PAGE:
- Some, or all, of the claims on the above web pages may be untrue
But is actually listing the URL libellous?
- How can it be?
Linking to libel (without repeating it) cannot be libel:
- First, I don't publish the actual claim, only a URL.
This is no more than saying:
"The Irish Times named the alleged murderer in its August 15th issue on page 9."
And it is provably true that the Irish Times made a claim
- whatever about the truth of the claim itself.
- Second, I don't say I agree with them
(I don't say "whatever is at the end of that URL is true").
In fact, I have already forgotten what is at the end of that URL.
- Third, the owners of the URL can of course change
(and may already have changed) what they say at that page without my
knowledge or consent
and, for example, make me accountable for hundreds of libels.
But I could hardly be guilty of libel if I had never heard of (let alone uttered) the claimed libellous statement.
For example, today's news is at
Now, am I liable for whatever libels appear from time to time at the end of that link?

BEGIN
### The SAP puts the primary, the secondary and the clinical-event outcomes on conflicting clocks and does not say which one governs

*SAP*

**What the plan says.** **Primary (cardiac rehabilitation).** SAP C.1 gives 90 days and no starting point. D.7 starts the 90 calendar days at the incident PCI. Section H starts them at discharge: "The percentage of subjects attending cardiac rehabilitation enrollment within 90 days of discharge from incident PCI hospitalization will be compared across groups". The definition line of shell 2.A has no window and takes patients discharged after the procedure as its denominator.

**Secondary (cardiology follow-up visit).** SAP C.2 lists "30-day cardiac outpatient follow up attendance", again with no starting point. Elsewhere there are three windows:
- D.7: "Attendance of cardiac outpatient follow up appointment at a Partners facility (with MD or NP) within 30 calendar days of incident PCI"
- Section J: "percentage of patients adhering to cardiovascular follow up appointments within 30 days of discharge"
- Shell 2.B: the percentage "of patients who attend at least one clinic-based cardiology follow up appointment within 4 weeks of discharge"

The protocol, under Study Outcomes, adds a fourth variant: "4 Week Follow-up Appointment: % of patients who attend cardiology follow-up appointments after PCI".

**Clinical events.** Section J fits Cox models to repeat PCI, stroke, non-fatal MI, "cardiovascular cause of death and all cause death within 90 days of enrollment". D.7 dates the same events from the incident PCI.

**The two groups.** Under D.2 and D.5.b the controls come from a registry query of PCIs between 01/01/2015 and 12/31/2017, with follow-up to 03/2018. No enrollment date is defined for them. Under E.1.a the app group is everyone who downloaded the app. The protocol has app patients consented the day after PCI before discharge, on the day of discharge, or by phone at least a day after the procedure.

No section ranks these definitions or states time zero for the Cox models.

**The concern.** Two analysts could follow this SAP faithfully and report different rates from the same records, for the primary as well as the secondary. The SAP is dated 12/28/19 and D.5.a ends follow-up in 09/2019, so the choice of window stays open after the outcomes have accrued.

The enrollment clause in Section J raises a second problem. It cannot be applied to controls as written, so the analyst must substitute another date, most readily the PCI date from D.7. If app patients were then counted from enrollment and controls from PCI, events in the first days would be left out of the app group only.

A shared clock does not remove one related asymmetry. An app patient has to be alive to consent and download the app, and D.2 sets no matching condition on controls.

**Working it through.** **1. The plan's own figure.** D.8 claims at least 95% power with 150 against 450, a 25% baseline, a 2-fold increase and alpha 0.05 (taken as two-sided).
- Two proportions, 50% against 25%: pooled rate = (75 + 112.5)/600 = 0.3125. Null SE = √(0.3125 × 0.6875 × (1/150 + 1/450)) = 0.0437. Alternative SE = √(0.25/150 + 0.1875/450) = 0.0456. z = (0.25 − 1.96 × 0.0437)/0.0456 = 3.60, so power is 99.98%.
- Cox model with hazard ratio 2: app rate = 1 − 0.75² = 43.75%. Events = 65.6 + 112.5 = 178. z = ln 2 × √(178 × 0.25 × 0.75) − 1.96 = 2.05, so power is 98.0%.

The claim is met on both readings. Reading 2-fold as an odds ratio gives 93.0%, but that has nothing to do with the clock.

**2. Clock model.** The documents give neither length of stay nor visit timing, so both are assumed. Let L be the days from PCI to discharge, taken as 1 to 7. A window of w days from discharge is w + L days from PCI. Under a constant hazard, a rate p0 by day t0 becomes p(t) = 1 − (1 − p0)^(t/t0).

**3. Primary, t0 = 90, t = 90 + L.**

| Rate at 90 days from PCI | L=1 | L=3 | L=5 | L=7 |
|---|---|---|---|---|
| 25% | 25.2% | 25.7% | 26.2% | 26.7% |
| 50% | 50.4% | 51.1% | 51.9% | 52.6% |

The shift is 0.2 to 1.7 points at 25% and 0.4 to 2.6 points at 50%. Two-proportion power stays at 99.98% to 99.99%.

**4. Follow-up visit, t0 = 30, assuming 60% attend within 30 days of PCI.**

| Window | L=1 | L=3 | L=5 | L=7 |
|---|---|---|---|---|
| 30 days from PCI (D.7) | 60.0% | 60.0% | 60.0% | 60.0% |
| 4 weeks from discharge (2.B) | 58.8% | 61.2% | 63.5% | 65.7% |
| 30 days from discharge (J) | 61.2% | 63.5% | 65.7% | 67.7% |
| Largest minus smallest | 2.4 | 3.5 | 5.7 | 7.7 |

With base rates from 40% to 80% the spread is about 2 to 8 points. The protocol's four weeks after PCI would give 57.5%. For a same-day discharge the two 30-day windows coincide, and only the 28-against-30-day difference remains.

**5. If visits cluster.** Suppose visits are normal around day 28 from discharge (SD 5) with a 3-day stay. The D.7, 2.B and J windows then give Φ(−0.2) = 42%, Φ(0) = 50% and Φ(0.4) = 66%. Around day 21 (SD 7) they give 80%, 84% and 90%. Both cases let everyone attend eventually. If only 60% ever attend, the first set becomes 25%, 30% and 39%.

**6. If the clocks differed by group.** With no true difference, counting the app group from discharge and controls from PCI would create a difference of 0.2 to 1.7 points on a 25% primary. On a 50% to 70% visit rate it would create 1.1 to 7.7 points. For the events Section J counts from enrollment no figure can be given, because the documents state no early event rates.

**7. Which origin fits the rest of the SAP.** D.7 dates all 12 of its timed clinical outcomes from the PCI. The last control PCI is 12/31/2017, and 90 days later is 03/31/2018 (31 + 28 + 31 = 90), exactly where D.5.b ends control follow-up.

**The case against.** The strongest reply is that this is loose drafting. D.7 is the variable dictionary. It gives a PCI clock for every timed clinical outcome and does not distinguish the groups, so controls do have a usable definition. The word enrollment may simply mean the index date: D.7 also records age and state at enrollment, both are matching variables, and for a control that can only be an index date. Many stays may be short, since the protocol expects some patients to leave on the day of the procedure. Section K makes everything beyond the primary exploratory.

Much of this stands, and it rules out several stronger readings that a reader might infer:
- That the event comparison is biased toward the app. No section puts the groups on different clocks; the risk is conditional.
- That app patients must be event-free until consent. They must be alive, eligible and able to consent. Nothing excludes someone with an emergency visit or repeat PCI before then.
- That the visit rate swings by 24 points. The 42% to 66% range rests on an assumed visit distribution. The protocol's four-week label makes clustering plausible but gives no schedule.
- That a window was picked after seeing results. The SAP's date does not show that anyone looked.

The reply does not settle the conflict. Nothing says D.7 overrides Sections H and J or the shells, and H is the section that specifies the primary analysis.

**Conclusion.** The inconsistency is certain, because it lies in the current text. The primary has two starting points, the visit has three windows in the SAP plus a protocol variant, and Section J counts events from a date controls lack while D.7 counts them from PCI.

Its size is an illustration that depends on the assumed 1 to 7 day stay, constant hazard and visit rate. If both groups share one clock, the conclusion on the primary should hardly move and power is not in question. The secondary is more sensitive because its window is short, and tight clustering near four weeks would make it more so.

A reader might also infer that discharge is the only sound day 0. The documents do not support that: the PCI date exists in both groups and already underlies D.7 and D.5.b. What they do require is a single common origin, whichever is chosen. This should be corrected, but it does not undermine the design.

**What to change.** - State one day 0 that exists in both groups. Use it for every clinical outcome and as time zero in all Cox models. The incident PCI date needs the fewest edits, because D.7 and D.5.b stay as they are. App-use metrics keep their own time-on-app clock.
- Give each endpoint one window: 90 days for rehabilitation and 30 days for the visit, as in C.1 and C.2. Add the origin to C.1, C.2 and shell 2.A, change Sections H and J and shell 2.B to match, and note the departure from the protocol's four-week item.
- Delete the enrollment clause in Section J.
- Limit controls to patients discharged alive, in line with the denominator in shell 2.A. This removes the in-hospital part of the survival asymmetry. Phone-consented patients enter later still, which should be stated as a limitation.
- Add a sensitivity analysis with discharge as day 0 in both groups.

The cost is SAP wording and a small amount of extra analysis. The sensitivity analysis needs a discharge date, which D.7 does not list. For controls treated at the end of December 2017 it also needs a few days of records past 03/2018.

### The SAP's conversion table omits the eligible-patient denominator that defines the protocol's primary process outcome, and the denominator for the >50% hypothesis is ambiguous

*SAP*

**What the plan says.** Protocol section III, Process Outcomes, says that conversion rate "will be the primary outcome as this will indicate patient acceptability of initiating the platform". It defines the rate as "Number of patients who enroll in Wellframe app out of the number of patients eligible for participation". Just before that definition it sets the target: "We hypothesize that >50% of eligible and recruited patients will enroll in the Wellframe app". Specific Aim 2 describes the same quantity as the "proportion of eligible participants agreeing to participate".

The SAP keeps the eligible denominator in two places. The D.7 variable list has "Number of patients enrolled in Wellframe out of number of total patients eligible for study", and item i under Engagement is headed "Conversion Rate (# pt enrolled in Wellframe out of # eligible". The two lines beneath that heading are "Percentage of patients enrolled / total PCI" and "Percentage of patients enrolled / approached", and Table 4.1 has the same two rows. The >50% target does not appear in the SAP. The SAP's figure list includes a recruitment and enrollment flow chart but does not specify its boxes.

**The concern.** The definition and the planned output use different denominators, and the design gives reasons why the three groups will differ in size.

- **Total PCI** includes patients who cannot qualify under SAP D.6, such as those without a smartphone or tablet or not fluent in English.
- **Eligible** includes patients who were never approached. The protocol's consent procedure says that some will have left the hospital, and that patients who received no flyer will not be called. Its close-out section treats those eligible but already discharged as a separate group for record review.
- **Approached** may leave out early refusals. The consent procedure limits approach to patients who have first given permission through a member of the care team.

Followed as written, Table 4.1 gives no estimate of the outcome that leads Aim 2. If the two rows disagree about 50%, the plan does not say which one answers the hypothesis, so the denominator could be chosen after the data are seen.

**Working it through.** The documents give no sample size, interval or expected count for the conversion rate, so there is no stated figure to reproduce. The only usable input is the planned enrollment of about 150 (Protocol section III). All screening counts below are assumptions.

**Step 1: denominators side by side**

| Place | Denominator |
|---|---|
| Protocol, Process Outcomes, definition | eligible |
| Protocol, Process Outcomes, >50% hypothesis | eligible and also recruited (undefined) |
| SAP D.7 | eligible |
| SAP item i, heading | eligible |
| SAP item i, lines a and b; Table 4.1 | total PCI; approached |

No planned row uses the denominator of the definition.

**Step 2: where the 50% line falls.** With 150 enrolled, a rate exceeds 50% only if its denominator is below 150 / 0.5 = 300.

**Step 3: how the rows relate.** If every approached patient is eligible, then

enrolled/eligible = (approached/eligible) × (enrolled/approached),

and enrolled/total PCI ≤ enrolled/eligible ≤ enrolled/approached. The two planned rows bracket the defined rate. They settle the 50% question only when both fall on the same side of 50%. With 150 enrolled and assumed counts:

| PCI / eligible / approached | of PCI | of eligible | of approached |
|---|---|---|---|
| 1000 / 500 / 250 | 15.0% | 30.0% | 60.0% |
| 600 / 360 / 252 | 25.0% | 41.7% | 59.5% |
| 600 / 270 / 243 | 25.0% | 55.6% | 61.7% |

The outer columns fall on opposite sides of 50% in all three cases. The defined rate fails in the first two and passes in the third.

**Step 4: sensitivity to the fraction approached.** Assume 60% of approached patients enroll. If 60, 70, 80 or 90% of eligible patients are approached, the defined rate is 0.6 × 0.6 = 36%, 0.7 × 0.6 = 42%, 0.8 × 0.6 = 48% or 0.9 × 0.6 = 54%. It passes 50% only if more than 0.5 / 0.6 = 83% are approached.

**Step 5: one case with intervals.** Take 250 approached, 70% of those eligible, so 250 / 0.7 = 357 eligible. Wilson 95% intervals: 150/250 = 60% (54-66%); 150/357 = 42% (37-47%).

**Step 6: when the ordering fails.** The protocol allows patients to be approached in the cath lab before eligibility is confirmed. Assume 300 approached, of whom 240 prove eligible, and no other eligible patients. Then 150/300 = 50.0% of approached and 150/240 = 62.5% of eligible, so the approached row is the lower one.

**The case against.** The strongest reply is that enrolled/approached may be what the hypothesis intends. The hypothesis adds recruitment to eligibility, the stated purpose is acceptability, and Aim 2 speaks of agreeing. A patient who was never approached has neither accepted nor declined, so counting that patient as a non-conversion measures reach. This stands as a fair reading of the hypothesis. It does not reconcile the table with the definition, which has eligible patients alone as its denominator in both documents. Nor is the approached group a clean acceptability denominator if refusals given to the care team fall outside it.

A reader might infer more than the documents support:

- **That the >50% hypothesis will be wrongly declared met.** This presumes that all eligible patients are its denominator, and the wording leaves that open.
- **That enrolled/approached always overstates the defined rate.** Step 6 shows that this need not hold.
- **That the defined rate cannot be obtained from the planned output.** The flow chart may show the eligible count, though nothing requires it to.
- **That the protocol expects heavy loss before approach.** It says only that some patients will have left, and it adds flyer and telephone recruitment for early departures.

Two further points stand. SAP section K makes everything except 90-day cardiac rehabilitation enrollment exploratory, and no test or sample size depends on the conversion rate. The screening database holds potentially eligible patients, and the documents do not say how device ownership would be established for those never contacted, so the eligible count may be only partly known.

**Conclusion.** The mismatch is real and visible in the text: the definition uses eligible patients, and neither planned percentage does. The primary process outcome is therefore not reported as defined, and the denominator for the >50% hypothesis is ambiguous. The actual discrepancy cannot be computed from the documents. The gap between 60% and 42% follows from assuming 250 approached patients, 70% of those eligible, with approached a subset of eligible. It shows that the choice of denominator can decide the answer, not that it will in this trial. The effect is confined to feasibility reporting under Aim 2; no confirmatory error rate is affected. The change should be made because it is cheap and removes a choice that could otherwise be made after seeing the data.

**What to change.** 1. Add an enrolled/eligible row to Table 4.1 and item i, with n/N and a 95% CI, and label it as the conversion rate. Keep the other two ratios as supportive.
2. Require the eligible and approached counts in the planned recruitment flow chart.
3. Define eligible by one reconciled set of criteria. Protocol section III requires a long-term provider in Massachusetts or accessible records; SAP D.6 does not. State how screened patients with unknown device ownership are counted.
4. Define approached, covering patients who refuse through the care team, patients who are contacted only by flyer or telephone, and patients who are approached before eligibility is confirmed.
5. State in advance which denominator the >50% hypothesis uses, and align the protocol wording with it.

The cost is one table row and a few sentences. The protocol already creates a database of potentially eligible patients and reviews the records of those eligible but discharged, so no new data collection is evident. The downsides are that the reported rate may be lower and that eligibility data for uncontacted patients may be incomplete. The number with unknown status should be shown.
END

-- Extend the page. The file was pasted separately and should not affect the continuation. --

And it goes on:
- Of course, I'm not a lawyer, and a court may decide otherwise.
But the technology seems unstoppable:
- Someone can set up a dedicated website
and the courts will then be in the ridiculous position
of making it illegal to print the words
or possess a T-shirt with the logo
And you can make the URL the name of a company
or organisation, so newspapers would have to be forbidden to print:
issued a statement yesterday".
- Crimewatch UK
- Another example of how the Internet can be used by the "good guys" as well as by the bad.
All unsolved crimes should be listed on the Internet, searchable by area.
All stolen property
should be listed and described online, searchable by type.
- Crimeline (Ireland)
- Sex offender registries
The thing about noise is the choice
of whether we have to
hear the speech or not.
You have the right to say what you like.
I have the right to filter your speech out of my life.
Speech is one thing, behaviour is another.